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Old 08-06-2012, 11:06 PM   #1
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Do I really need a CO2 setup?

Hey guys, first time posting, glad to be here and in the forum with many knowledgeable people.


Anywho, I have a 36 gallon bow front aquarium from Aqueon. With it I have (I think) a Quiet Flow 50 @ 250gpm, and a 17W 24" Full spectrum light.

I can't seem to keep the plants from losing all of their leaves, floating to the top (which is probably due to poor placement) or turning a little brown. I have also given them liquid fish food.

Is it necessary for a CO2 system? I love the look of planted aquariums as they look nice and authentic.

Thanks guys!
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Old 08-06-2012, 11:19 PM   #2
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If the one filter is the one that came with the tank, then its a quietflow 30. And your problem is probably lighting, that's really low lighting being a t8. I have that same tank.
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Old 08-06-2012, 11:51 PM   #3
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I couldn't tell you about the other plants, but I know that the bamboo isn't fully aquatic and will slowly die if the upper third??? isn't in the air.
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Old 08-07-2012, 12:19 AM   #4
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you do not need co2 if you are patient in letting your garden grow. you have to plan and choose plants wisely. also you need to upgrade your lights to at least 1-2 watts/gallon,

fertilizers and excel will help most plants.

it is probably challenging to get lush groundcover without co2, though.

i like this reference for non-CO2 tanks. Planted Aquarium – Sudeep Mandal’s Website
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Old 08-07-2012, 12:22 AM   #5
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Quote:
Originally Posted by paytertot
your problem is probably lighting, that's really low lighting being a t8. I have that same tank.
+1 the absolute key to a planted tank is correct lighting. Co2 is only needed for tanks with high levels of light.
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Old 08-07-2012, 12:36 AM   #6
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Looks like from left to right: lucky bamboo (dracaena), bacopa, dead/dying hornwort, ludwigia repens, anacharis, lucky bamboo (dracaena).

I'm sorry to inform you but it looks like a helicopter may have crashed in your tank as well.

But seriously, I agree that the single t8 is not really much light for growing plants. It will likely sustain some of the less demanding stuff but the condition of the hornwort may be due to insufficient lighting.

Co2 is a good step in a planted tank but I'd probably step up the lighting first.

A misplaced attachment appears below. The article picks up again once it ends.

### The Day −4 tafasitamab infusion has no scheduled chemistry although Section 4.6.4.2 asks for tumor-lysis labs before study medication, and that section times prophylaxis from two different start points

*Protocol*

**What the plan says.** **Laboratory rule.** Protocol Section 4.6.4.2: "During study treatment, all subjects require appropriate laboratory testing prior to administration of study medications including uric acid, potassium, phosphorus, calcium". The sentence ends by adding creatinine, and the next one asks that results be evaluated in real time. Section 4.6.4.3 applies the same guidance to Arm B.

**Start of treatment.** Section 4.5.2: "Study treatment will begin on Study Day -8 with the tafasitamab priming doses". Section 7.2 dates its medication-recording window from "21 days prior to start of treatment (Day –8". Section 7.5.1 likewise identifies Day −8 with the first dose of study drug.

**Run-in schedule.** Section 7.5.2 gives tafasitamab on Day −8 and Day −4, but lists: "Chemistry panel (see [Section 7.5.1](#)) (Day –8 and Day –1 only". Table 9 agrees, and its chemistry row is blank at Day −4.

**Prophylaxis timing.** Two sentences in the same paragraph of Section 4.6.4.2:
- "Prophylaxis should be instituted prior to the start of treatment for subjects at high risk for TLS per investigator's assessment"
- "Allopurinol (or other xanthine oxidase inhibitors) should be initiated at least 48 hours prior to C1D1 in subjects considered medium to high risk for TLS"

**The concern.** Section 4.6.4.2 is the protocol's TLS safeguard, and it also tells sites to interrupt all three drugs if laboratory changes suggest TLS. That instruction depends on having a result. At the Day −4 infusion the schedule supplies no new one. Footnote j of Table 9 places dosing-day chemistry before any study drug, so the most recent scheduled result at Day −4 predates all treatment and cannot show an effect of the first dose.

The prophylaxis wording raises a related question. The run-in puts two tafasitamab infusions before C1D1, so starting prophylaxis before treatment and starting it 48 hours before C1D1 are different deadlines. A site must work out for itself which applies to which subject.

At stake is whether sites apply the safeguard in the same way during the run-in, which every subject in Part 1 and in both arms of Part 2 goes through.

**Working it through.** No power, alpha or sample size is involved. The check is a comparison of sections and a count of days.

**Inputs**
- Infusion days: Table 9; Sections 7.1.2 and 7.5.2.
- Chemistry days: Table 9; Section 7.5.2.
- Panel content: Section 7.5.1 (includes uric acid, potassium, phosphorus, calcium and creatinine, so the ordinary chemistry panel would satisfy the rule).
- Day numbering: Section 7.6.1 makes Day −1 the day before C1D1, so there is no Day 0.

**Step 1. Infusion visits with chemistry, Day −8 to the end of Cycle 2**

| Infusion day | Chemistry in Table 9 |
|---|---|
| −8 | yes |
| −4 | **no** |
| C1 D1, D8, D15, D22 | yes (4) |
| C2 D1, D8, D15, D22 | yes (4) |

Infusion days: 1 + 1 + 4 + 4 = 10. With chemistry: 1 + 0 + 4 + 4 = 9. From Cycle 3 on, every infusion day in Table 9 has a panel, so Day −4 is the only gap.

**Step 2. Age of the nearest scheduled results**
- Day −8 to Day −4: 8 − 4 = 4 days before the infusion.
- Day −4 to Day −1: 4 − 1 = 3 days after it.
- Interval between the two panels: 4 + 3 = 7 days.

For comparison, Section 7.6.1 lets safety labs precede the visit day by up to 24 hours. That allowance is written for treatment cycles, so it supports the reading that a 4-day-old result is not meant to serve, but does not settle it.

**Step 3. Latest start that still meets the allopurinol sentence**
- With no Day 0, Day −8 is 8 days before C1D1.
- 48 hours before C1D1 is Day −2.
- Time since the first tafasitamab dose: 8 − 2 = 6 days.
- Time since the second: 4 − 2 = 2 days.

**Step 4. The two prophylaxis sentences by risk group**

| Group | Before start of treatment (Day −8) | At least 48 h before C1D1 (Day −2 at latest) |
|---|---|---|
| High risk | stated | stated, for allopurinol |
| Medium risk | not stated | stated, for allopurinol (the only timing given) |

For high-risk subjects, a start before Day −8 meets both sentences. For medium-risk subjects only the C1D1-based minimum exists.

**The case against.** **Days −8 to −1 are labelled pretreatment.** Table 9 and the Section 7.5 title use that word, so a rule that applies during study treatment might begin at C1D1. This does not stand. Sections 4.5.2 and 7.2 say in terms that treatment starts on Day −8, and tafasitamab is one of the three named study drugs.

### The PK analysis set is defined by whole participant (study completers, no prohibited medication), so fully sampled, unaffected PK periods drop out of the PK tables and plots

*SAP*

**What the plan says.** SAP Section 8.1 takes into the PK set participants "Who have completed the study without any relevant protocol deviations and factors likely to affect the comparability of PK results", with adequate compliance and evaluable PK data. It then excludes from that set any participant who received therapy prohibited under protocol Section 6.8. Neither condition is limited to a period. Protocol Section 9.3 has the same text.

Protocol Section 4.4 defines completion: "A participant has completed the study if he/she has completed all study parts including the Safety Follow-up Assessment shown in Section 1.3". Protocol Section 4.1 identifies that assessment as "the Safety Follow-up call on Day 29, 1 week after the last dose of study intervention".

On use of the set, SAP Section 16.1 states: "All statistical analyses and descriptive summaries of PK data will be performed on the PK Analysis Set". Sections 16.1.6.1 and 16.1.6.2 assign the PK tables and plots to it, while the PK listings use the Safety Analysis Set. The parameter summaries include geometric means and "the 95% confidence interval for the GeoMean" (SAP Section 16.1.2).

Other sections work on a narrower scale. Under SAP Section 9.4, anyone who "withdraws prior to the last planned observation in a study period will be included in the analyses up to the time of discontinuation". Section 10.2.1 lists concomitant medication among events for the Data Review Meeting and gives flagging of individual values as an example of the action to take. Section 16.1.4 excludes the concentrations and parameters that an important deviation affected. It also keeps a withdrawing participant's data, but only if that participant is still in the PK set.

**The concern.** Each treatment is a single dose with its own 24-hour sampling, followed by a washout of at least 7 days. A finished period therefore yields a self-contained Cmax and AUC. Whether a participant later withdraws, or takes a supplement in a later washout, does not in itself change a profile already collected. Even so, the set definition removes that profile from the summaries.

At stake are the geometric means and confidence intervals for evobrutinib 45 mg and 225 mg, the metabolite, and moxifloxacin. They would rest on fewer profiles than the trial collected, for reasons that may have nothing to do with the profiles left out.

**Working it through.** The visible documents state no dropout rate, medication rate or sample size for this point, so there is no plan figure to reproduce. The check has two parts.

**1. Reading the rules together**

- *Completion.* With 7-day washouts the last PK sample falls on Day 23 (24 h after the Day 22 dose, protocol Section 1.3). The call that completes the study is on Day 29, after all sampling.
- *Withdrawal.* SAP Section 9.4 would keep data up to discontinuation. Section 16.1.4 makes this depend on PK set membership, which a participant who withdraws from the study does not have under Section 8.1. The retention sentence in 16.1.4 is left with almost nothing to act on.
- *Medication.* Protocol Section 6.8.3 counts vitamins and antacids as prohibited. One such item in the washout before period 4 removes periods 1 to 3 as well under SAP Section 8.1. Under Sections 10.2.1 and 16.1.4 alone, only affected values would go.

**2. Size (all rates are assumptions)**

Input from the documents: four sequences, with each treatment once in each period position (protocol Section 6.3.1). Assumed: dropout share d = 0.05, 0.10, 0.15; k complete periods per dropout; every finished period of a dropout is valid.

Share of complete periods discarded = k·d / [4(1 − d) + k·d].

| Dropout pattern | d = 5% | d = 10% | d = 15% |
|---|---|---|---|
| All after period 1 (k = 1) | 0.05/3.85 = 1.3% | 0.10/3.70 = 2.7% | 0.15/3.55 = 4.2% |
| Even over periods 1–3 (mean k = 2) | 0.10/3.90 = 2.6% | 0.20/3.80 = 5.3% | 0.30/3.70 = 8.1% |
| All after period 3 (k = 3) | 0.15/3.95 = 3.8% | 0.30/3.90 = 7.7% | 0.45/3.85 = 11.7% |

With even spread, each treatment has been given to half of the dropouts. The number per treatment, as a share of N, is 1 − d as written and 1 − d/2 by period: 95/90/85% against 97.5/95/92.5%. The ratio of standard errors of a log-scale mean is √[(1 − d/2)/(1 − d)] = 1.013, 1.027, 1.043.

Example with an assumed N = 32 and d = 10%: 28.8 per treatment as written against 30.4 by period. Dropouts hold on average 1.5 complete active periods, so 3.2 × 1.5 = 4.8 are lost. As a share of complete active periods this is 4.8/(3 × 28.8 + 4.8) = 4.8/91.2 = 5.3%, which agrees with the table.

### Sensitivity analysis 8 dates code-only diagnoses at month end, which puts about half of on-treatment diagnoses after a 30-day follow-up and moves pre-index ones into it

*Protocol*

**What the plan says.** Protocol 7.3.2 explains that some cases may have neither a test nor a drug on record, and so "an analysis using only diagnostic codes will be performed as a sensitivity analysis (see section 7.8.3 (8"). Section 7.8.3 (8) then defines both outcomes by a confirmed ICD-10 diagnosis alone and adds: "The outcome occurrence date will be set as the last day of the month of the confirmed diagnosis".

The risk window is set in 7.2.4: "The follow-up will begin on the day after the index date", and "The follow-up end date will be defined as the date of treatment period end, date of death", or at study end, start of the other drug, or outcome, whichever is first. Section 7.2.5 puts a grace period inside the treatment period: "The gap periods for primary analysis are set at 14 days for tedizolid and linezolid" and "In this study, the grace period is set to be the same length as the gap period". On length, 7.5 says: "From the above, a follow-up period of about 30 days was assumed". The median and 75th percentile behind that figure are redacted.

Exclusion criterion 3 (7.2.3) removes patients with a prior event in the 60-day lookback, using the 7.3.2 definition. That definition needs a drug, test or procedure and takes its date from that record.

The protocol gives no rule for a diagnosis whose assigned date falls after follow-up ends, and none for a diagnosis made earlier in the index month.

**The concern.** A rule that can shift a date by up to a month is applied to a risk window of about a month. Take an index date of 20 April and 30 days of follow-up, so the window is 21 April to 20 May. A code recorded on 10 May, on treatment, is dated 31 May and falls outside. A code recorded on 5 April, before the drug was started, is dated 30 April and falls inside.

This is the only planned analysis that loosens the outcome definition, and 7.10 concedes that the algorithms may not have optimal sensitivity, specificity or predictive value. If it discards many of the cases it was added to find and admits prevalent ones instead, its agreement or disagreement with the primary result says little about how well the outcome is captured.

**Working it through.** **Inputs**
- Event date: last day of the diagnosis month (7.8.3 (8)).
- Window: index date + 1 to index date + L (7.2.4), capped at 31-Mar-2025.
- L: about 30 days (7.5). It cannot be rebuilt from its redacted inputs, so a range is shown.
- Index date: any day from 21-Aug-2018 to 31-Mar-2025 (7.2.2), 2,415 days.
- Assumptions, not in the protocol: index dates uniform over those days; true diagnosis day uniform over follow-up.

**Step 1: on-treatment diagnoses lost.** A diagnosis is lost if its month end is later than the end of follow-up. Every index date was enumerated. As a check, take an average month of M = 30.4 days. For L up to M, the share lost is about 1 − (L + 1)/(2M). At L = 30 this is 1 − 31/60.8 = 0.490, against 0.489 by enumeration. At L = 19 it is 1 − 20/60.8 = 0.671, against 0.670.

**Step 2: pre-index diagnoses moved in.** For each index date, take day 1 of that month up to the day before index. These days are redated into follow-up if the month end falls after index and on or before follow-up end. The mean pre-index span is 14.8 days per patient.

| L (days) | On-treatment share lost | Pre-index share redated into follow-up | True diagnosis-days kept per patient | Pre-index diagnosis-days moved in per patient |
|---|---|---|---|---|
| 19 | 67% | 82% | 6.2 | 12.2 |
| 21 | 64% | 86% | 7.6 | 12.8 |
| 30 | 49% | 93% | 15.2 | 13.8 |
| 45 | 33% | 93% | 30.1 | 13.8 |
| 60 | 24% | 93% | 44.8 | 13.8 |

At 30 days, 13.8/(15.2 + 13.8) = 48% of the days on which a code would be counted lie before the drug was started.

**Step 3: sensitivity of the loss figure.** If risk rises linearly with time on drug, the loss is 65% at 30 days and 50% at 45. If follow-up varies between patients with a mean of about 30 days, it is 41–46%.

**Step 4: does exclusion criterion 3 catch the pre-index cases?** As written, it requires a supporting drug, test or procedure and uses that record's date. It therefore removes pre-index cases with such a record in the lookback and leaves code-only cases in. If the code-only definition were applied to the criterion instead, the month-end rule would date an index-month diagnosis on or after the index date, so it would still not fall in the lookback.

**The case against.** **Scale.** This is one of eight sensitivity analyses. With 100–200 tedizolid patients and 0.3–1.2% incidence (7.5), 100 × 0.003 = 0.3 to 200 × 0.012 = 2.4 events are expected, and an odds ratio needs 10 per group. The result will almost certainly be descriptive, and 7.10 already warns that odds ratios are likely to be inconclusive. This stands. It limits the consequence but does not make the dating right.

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Old 08-07-2012, 01:48 AM   #7
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I'm growing low light plants in the same tank with a coralife t5 fixture (i replaced the colormax with a daylight bulb) and ferts.
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Old 08-07-2012, 10:50 PM   #8
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Quote:
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I'm growing low light plants in the same tank with a coralife t5 fixture (i replaced the colormax with a daylight bulb) and ferts.
How's that working for you?
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Old 08-07-2012, 10:52 PM   #9
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Quote:
Originally Posted by tiger terror

How's that working for you?
It's working pretty well.
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Old 08-07-2012, 11:15 PM   #10
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Nice fixture...I'd reccomend them to others..
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Old 08-09-2012, 07:41 PM   #11
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So a T5 bulb can work? I'm not too sure about what all that T business is. i'm also trying to find a good site to go to to find a brighter bulb. All the places in my area only supply 24" 17w bulbs. I stumbled upon aquariumguys.com and they have brighter bulbs for a decent price. Just not sure of what exactly to go with
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Old 08-09-2012, 08:01 PM   #12
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A dual bulb t5 fixture will still be low light, but better than the t8
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Old 08-09-2012, 08:02 PM   #13
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Quote:
Originally Posted by codiferous